In particular I was struck by Crowley’s emphasis on Foursquare as a social experiment – he seems determined to use the game dynamics as tools, first and foremost, to improve the quality of people’s lives. He wants people to go out and explore – try new restaurants, explore new bars, and travel to new cities. In Crowley’s vision, the aggregate of all of these individuals being pushed to get out there and explore will be a “smarter city guide.”
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Here are some other tidbits:
Foursquare spent a lot of time exploring mobile ad networks and traditional display ads, but it “just didn’t feel right.” They are very excited about their small business dashboard, which allows merchants to see exactly how many people have checked in at their business, and do neat things like correlate check-ins to promotions. It’s offline conversion measurement.
On the big brand side, Crowley spoke quite a bit about Foursquare’s deals with big brands like The New York Times and Bravo where branded badges and content are tied to specific, relevant check in achievements. He noted that the big brands always wanted badges to be unlocked for every little check-in, while he felt really strongly that badges should reflect a more significant achievement – like dining at the top ten restaurants in a city.
Foursquare’s big breakthrough with brands came when they stopped doing one off deals, and started offering a “menu” of ways that brands could work with Foursquare. Crowley spoke quite a bit about this menu approach and the impact it has had on their business.
On the Foursquare API
There are no restrictions. Foursquare lets third parties do anything they want with the API. IF people want to create a Foursquare competitor, they give them the tools to do so.
This is a challenge for Foursquare. Currently, they don’t collect age and gender. But to advertise to alcohol companies, they need to confirm age. Plus demographics is something advertisers always ask for. Crowley suggested that we may see demographics added to signup very soon.
On White Label Foursquare
This is apparently a very frequent request, according to Crowley. For example, he spoke about an airline that just wanted to slap it’s brand on the Foursquare experience. Foursquare wants to preserve the brand and user experience, and keep things from getting too commercialized, so they have resisted these requests. Instead, they steer these people to the API.
Crowley cited 560K users, and said they noticed a significant inflection point at about 300K users. They are flattered and honored by all the ongoing press and buzz they receive (note: you should have seen the crowd of people trying to talk to Crowley after the panel.)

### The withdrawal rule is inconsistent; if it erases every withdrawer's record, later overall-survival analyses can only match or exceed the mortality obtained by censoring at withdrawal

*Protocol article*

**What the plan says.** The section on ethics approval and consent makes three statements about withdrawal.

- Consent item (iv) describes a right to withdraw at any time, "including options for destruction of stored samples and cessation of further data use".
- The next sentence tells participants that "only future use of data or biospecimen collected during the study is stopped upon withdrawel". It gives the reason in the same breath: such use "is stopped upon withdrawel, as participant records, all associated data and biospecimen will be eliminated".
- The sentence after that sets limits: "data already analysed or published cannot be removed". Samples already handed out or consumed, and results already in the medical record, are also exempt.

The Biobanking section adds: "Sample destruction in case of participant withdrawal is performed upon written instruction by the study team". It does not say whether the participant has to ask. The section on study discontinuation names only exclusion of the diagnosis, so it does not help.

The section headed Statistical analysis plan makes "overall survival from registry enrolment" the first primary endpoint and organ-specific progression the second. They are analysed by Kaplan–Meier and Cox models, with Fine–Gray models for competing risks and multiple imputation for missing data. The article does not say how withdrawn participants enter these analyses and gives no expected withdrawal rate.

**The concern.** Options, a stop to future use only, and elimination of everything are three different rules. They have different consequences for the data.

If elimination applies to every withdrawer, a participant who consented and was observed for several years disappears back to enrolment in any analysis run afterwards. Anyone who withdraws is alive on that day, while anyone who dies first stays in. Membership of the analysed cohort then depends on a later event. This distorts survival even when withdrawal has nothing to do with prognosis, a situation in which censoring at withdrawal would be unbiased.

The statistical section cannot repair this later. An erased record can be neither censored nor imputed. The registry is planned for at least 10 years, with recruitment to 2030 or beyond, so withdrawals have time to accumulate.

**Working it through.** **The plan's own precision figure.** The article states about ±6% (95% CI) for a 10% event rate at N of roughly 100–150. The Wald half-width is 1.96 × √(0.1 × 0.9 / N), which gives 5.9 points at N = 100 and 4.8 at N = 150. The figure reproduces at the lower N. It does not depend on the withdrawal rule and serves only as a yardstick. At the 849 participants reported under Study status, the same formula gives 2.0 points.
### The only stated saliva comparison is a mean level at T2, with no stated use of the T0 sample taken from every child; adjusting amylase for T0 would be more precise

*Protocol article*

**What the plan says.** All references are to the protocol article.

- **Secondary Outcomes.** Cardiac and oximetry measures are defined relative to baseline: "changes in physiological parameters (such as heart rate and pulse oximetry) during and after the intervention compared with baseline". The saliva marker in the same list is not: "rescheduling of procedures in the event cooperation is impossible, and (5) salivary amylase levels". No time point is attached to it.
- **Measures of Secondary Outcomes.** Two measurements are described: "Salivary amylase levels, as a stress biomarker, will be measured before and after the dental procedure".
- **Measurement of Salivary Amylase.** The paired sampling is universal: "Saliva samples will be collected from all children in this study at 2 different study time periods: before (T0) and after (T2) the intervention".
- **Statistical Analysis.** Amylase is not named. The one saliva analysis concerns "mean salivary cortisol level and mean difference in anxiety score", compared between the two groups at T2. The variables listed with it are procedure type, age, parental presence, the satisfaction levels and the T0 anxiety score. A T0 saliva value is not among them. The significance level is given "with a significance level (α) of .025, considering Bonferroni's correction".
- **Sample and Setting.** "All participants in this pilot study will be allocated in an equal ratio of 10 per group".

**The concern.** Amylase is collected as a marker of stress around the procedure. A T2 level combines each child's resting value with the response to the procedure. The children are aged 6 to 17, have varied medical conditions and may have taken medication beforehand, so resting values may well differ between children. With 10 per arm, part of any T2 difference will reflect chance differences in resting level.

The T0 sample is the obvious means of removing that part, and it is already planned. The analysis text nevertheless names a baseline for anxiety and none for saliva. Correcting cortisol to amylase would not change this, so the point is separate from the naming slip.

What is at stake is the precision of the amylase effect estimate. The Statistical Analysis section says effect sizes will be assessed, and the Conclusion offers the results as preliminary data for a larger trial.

An audience member asked if there were any plans to create a premium version. Crowley said no, that the name of the game is growth right now, and free supports this better than paid. He went on to say that he felt great urgency in getting to scale before everybody else starts offering check-ins, because he “wants people to use Foursquare to check in.”
Crowley spent a lot of time on the concept of “Beyond the Badge.” According to him, everybody wants to work with Foursquare via badges. They want to create their own. Brands want to associate their own badges with everything. People want badges for their car, or for their brother’s bday party, or for themself, so people can check in to them.
Crowley feels strongly the badges shouldn’t be super easy, but should reflect some notable achievement. He also talked about “progress bars” which reflect larger achievements than a simple check-in. He also seemed very conscious of not letting brands drop their badges all over the experience – for example, with the Bravo badges, you have to friend the Bravo account before you see them.
On User Evangelism to Merchants
All of Foursquare’s 1500 local business clients were inbound leads – they don’t do much outbound stuff. The process goes something like this, according to Crowley: annoying Foursquare superusers present their phones to a baffled local merchant showing them that they are the “mayor.” If this happens enough times, the business wants to get involved with Foursquare.
This is Crowley’s “favorite question ever!” He thinks the explicit nature of a Foursquare check-in blows up much of the privacy concerns. There is no danger of accidentally leaving Foursquare on, for example. He also noted that Foursquare is very careful to give you a choice every time you check in about which services you are sharing with. They work very hard to minimize user error around privacy.
On the Future
Crowley spoke quite a bit about reinventing local couponing. For example, where are the coupons for bringing ten of your friends to a venue? Where are the coupons for tweeting 20 times about a venue? Where are the coupons for inviting 65% of all of your friends to a venue? Foursquare’s analytics can enable all of this.
This was an awesome panel, and I feel like we got a rare glimpse into the psyche of a red hot company. Foursquare seems most focused on 1) growth; 2) Reinventing couponing via their local merchant dashboard; 3) keeping their API as open as possible. Brand deals seem like an afterthought in support of priority 1.
But underneath it all was this sense that Crowley is a purist when it comes to his app making the world a better place, and helping people live fuller and richer lives.